Can you believe it was just 100% ago that the market collapsed?
I talked about the blood in the streets and all the fun we had in Monday’s post. The chart shows the S&P, DAX and Hang Seng all up almost exactly 100% (1,333 or bust is still our goal on the S&P) with the FTSE dragging along at 70%, the Nikkei up just 50% (although not bad for a country that is "mired in deflation") and the Shanghai isn’t even trying with a 40% gain in 24 months. The star of our show is the Bombay Sensex, which is up 125% since March 9th of 2009 but it doesn’t feel like it as it was up about 160% in November.
The Hang Seng has also pulled back about 20% since November but everyone else is catching up with even the Shanghai bouncing while the Hang Seng consolidates. Our 100% lines on the U.S. indexes are 12,938 on the Dow, 1,333 on the S&P, 2,530 on the Nasdaq, 8,362 on the NYSE and 684 on the Russell. The Russell is our leader, up 140% in two years (which is REALLY good for the RUT $390 Index calls we bought back on crash day for just $10!) and the Nasdaq is up 119% off its 1,265 low but we liked buying Amazon (AMZN) at $62.50 better than risking the basket of the index at the time and that too has worked out well with AMZN now $167 (up 167% coincidentally).
We were already in Apple (AAPL) and Google (GOOG) etc. – the usual suspects as we had gone bullish the week before the crash in March of 2009 – all the crash did was flash a big SALE sign at us while we were already at the mall with cash to spend. Most of my picks on that actual day were financials: SKF shorts, FAS longs, XLF long, RKH long, Bank of America (BAC) long (at $3.14!) and then some staples like GE (GE), Disney (DIS), Target (TGT) and Hovnanian (HOV) (at 0.65!) along with the Russell, which was our "index most likely to succeed" selection.
So you can’t blame us for hoping we have another nice correction – especially with values currently so stretched. We don’t want to be bearish but, when there’s nothing to buy you either stay in cash or get a little short and, as much as we liked AMZN at $62.50, we have to question its true value at $167. It’s not just the price – we still like HOV at $3.87 and that’s up 495% from our entry, although now, of course, we hedge ... Now we’re in a market that requires a lot of hard work and due diligence to build a strong portfolio – but you wouldn’t know it the way others are buying stocks "hand over fist" as if it’s March 9th, 2009, and the market just went on sale at 50% off, rather than March 9th, 2011, when up 100% in two years is considered a "laggard."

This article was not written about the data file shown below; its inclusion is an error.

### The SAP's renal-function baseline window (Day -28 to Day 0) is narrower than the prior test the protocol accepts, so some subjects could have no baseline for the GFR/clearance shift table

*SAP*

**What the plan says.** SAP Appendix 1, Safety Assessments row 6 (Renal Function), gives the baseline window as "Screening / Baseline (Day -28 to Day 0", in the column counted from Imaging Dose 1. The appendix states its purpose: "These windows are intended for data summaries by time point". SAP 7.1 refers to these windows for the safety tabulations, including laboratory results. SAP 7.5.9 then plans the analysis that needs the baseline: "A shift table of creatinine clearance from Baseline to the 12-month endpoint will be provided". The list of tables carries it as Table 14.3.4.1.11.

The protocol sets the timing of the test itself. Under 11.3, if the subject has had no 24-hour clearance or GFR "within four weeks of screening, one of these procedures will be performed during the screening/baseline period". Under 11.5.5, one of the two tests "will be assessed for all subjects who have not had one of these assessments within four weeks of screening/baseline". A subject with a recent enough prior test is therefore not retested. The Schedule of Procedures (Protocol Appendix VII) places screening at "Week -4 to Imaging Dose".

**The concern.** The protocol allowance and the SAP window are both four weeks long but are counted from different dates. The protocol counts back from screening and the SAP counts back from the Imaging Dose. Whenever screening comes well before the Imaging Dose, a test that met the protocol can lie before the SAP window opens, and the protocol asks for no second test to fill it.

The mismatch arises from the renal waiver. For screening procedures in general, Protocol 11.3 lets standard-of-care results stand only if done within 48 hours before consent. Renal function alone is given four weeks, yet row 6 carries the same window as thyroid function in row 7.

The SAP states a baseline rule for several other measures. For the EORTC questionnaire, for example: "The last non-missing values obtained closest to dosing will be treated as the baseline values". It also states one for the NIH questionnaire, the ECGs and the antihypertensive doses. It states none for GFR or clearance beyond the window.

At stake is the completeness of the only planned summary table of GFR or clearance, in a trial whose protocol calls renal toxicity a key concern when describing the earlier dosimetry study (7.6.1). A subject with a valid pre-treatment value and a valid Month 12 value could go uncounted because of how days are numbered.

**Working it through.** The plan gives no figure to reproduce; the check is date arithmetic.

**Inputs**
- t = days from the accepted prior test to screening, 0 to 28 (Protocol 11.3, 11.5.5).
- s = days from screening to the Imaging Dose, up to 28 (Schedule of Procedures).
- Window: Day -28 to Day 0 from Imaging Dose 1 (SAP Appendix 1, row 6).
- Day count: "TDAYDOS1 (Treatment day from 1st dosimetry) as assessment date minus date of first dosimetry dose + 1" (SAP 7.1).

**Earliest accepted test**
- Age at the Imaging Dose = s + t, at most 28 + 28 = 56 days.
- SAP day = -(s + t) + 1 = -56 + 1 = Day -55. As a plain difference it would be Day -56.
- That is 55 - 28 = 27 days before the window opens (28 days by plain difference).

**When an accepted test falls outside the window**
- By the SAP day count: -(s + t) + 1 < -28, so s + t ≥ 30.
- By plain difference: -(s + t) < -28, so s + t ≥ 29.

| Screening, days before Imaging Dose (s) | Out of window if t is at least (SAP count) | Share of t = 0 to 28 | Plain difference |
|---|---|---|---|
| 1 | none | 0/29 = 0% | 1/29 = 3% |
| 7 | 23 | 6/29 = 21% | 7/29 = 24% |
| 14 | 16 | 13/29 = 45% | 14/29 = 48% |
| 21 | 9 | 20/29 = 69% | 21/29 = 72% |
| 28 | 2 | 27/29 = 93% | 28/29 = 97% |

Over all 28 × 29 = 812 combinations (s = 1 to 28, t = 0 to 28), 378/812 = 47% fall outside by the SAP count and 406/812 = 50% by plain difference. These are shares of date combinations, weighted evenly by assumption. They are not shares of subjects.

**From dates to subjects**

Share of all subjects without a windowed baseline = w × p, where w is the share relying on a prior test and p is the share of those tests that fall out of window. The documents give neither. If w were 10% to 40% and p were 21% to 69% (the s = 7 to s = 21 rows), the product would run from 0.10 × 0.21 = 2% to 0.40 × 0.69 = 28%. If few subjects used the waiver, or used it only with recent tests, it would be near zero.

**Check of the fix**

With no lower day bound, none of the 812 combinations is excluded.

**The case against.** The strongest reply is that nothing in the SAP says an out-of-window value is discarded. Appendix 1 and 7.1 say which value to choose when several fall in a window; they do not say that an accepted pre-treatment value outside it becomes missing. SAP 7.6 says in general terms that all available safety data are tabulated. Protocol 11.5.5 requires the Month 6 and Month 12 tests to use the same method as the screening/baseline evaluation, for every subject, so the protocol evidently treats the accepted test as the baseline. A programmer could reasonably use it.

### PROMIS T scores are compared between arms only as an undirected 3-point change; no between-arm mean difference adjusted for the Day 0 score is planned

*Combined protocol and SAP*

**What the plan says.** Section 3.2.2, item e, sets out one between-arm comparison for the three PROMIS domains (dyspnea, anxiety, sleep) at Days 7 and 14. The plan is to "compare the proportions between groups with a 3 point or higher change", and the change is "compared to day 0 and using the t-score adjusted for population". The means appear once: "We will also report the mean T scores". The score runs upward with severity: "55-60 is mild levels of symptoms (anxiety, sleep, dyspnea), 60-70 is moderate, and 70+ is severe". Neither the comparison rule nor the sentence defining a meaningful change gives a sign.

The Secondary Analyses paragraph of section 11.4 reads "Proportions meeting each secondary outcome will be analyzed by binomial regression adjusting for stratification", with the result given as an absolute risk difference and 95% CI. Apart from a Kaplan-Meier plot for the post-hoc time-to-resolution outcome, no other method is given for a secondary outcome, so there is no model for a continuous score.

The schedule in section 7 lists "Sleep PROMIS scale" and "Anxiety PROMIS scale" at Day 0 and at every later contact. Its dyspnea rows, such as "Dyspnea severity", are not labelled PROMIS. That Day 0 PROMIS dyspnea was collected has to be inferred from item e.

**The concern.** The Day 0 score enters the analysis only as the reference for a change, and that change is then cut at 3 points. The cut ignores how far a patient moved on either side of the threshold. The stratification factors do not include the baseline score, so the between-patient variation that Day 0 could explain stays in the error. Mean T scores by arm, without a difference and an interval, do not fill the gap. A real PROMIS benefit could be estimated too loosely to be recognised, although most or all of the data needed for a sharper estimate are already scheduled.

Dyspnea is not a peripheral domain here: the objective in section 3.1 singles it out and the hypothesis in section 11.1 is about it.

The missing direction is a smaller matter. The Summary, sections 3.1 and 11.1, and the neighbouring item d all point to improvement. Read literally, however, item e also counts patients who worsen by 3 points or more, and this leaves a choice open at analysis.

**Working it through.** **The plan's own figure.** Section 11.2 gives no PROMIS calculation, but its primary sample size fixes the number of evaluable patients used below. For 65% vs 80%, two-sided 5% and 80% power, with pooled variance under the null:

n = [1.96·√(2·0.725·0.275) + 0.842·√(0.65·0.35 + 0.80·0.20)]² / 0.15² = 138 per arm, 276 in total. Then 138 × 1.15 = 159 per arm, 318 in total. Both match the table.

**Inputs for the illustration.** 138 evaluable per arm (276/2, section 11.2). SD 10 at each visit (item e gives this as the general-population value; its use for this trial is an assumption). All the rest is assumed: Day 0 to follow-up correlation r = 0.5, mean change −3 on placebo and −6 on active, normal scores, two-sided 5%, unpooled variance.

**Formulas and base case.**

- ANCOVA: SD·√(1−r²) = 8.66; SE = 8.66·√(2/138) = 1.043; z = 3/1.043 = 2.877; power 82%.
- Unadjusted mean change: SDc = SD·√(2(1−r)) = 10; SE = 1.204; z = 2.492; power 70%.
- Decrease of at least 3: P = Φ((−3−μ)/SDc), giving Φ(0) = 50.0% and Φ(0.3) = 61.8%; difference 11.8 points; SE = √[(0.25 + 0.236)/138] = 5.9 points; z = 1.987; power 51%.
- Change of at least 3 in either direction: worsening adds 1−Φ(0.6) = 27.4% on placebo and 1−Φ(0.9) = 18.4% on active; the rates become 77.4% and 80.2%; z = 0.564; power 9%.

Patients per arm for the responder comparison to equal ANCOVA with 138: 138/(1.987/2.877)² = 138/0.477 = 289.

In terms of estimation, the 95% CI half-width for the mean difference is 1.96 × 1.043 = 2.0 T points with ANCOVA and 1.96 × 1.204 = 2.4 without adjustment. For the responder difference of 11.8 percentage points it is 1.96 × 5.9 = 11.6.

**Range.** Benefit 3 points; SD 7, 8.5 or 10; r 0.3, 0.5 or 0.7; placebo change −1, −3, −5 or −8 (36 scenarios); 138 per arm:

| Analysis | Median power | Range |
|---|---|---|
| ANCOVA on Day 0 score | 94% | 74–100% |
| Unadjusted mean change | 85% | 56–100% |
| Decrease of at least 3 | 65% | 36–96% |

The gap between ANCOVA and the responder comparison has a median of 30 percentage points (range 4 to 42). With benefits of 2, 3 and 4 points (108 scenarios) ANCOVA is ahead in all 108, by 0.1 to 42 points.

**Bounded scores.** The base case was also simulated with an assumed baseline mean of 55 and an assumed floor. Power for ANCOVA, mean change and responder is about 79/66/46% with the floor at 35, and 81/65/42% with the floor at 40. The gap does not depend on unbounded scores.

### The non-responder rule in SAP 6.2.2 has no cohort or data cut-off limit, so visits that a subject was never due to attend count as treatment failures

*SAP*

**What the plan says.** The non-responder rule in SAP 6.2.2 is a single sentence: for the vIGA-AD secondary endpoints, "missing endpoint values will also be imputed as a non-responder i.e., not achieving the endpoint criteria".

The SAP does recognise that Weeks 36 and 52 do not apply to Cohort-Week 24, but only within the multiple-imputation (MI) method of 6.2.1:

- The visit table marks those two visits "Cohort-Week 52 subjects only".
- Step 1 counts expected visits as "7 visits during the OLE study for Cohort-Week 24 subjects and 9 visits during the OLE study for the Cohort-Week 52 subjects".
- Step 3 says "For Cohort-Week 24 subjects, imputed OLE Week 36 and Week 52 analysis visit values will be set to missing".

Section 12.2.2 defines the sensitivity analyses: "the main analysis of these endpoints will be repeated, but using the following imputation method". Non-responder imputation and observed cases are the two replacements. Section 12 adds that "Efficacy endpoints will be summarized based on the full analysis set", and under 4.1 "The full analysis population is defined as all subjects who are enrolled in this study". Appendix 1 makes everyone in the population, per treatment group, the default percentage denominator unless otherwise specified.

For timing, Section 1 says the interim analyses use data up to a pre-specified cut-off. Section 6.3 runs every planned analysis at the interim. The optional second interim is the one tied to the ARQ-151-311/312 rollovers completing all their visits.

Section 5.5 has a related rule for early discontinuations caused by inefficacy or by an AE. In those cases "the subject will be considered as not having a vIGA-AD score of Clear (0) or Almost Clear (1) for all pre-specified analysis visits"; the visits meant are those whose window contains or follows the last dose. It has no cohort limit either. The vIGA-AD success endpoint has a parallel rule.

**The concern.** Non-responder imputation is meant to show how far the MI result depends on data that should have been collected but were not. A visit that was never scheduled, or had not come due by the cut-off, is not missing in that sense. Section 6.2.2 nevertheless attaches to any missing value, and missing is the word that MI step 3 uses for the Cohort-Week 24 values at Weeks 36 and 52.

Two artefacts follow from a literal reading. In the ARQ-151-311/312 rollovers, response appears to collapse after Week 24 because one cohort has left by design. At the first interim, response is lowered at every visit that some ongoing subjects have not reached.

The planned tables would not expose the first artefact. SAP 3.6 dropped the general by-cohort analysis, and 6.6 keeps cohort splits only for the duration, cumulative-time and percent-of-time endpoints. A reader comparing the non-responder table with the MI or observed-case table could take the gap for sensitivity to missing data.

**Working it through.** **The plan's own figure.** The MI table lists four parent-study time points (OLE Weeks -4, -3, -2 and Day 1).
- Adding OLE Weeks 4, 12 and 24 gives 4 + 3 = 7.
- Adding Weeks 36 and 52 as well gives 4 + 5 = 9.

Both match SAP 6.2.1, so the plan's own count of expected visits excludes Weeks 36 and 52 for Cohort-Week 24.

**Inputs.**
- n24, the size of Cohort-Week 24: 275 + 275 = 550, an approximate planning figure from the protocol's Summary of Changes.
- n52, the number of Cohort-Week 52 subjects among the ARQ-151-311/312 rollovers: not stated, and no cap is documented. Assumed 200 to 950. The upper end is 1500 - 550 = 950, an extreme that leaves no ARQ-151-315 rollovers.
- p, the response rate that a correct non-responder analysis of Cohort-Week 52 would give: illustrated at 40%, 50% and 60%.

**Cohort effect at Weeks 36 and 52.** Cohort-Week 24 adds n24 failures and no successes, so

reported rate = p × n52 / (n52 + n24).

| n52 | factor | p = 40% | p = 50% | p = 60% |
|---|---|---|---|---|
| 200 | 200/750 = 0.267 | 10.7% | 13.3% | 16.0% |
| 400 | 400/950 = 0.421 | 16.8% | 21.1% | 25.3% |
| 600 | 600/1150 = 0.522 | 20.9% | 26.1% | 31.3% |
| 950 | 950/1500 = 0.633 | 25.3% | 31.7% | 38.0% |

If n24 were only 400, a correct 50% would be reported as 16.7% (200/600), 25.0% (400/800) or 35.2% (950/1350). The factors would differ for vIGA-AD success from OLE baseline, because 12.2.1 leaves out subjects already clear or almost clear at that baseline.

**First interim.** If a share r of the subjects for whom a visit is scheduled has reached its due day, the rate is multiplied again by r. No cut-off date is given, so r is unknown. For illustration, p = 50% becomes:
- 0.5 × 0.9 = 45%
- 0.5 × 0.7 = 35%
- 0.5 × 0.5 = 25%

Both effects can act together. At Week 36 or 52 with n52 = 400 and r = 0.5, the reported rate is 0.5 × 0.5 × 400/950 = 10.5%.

As I often say – I’m not bullish or bearish – just rangeish. One of the major ranges we have been watching (as is often discussed in Stock World Weekly) is the dollar, as our Global Reserve Currency bangs up and down in its channel, trying to retake the LOWS we achieved in 2007-2008, when our worthless currency (72 at the time) made us think our homes, stocks and commodities were much more valuable than they really were, which was an excellent fantasy until, of course, people actually tried to sell all the over-priced crap they had accumulated and then it all hit the fan very rapidly.
Thank goodness we all learn from our mistakes, right? I was being interviewed yesterday and was reminded that I was early with my May call that the world was hurtling into violent revolutions (see my musical photo essay) but it is kind of my job to be ahead of the curve and the fact of the matter is that I called this way back in December of 2009, when I wrote my "2010 Outlook – A Tale of Two Economies" in which I said:
2010 is going to be an interesting year and it seems the majority of investors believe that we can keep living on this harshly divided planet and keep squeezing productivity gains out of the working masses even as we continue to hold wages down and drive the cost of their basic necessities higher. Even the slave owners had to provide food, clothing, shelter and medical care to their workers although I suppose we can feel good about the fact that slave owners outlawed education while we simply provide a very poor quality one – not enough for true upward mobility but certainly enough to hammer home the message that all they need is a dollar and that great American dream.